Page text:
Guns, as they were referred to by pirates and privateers of the 17th, 18th and 19th centuries, were not the weapon of choice for sea raiders. I've said it before - and I know you long time Brethren are clear on the concept - but just to avoid any confusion: the prize ship and her crew may have as much or more value as what she is carrying. All this sink and burn mentality that romances and Hollywood like to throw out is absurd. Even the true sociopaths among the pirate ranks, guys like L'Olonnais and Teach, knew a prize had value. So why fill it full of holes if you don't need to? Of course those two crazies never did. Men would happily swim for it to avoid a random shot to the knee cap (Teach) or being cut to pieces by a pirate cutlass (L'Olonnais). You just didn't argue with Edward or Francois.
But sometimes, if you were new at the game and didn't yet have a reputation for gnawing on peoples hearts or if a Navy vessel caught you off guard, a fight was inevitable. Cannon had to be run out. So today, a few interesting facts about the big guns of privateers and pirates.
Many buccaneer ships went without cannon at all. The vessels were too small to support even the smallest bore guns (more on that in a minute) and the element of surprise followed by bravery and terror were their most trusted weapons. By the Golden Age of piracy, most pirate ships carried guns but again speed and maneuverability were more important than sheer might. Two to four 4 pound cannon were average and larger ships might carry 6 pounders. By the American and French Revolutions, when the great age of privateering began, lighter and longer carronades were becoming more common. More guns could be added, if the ship had room for them, without adding bulk and accuracy improved.
The weight of a cannon is truly the measure of whether or not it is feasible to carry it. Most people are unfamiliar with just how heavy these behemoths could be. When talking about a 6 pound cannon, for instance, what is being referenced is the size of the ball and the bore of the gun. Actual weights would look a little something like this:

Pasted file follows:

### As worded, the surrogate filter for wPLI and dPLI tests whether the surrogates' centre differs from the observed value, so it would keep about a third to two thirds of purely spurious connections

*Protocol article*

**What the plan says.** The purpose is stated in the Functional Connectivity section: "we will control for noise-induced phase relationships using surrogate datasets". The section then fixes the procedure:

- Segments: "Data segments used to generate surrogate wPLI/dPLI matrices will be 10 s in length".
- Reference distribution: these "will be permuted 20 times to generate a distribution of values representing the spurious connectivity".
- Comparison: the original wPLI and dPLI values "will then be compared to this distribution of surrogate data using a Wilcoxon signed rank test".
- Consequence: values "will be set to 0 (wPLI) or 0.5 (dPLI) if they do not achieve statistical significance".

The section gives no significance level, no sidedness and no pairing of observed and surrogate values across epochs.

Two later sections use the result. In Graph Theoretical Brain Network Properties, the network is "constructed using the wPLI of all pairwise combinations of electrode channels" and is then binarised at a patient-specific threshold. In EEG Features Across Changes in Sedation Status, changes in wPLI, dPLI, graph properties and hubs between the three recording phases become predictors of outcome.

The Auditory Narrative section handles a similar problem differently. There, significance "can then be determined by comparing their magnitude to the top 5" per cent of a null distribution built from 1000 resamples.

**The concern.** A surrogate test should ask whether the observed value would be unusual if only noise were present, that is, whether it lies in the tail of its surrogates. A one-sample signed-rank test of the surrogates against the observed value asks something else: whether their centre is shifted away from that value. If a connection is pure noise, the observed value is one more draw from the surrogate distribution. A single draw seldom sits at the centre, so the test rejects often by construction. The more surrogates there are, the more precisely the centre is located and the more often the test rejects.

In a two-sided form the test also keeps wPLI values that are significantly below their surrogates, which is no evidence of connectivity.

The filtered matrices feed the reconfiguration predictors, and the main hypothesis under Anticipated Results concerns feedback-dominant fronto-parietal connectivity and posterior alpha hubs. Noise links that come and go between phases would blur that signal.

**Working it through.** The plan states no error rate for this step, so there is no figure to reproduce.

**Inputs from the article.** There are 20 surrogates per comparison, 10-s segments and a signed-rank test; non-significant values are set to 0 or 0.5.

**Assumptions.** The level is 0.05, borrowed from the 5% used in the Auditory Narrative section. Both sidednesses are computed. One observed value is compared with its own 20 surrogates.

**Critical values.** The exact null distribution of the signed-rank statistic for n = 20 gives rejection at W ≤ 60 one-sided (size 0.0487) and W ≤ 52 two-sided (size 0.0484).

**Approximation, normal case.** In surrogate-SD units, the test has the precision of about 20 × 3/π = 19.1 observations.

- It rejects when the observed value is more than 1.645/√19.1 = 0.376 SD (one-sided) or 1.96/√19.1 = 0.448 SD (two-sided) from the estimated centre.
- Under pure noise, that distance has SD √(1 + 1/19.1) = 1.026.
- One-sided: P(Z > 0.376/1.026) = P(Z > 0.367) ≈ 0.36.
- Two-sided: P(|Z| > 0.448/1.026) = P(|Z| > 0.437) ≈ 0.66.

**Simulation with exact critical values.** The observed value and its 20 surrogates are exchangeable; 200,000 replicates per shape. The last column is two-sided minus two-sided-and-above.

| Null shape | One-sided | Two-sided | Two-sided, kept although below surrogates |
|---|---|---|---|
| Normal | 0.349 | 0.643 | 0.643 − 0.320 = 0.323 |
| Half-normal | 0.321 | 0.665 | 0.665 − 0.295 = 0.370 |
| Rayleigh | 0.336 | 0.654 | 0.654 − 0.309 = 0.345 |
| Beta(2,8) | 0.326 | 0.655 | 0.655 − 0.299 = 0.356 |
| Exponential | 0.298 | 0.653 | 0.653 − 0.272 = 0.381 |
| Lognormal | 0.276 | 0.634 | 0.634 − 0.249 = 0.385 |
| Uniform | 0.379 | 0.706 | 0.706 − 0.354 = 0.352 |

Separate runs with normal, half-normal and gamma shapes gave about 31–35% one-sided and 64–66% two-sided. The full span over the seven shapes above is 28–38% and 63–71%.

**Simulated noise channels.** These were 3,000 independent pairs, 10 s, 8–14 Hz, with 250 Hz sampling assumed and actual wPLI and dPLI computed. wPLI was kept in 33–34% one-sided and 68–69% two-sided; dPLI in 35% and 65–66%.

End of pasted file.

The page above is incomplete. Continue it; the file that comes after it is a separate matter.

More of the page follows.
A 4 pound cannon would be 6 feet long and weigh 1,400 pounds
A 9 pound cannon would be 8 feet long and weigh 2,300 pounds
A 12 pound cannon would be 9 feet long and weigh 3,700 pounds
The weights given are approximate. All the same, they point to the potential for damage when you consider getting the gun aboard ship, making sure there is room for both the gun and its carriage, recoil during firing and the ever present possibility of a cannon coming loose from its moorings and rolling free on a crowded deck. More than one limb was lost to crush injuries during any of the above maneuvers or accidents and the deck of a ship had to be sturdy enough to hold whatever size gun was mounted on her. The huge men-of-war that carried 32 and 44 pound guns in multiples boggle my mind.
Another interesting point is the carriage itself. Carronades were mounted on slide carriages that took up much less room compared to the size of the gun. Conventional cannon sat on four wheeled carriages made of wood. By the late 18th century these were painted different colors depending on the ship's country of origin. American yankees painted their carriages red while the British favored gray. French ships carried yellow carriages as did the privateers out of New Orleans until after the War of 1812, when they switched to the American red.
Of course, as any tactful rover will tell you, it's not really the size of the gun but the expertise of her handling that matters. Perhaps our Brethren had more panache than those big bang navies after all. Something to ponder.
Mind your guns, mate, and keep your balls free of rust. You might need them after all.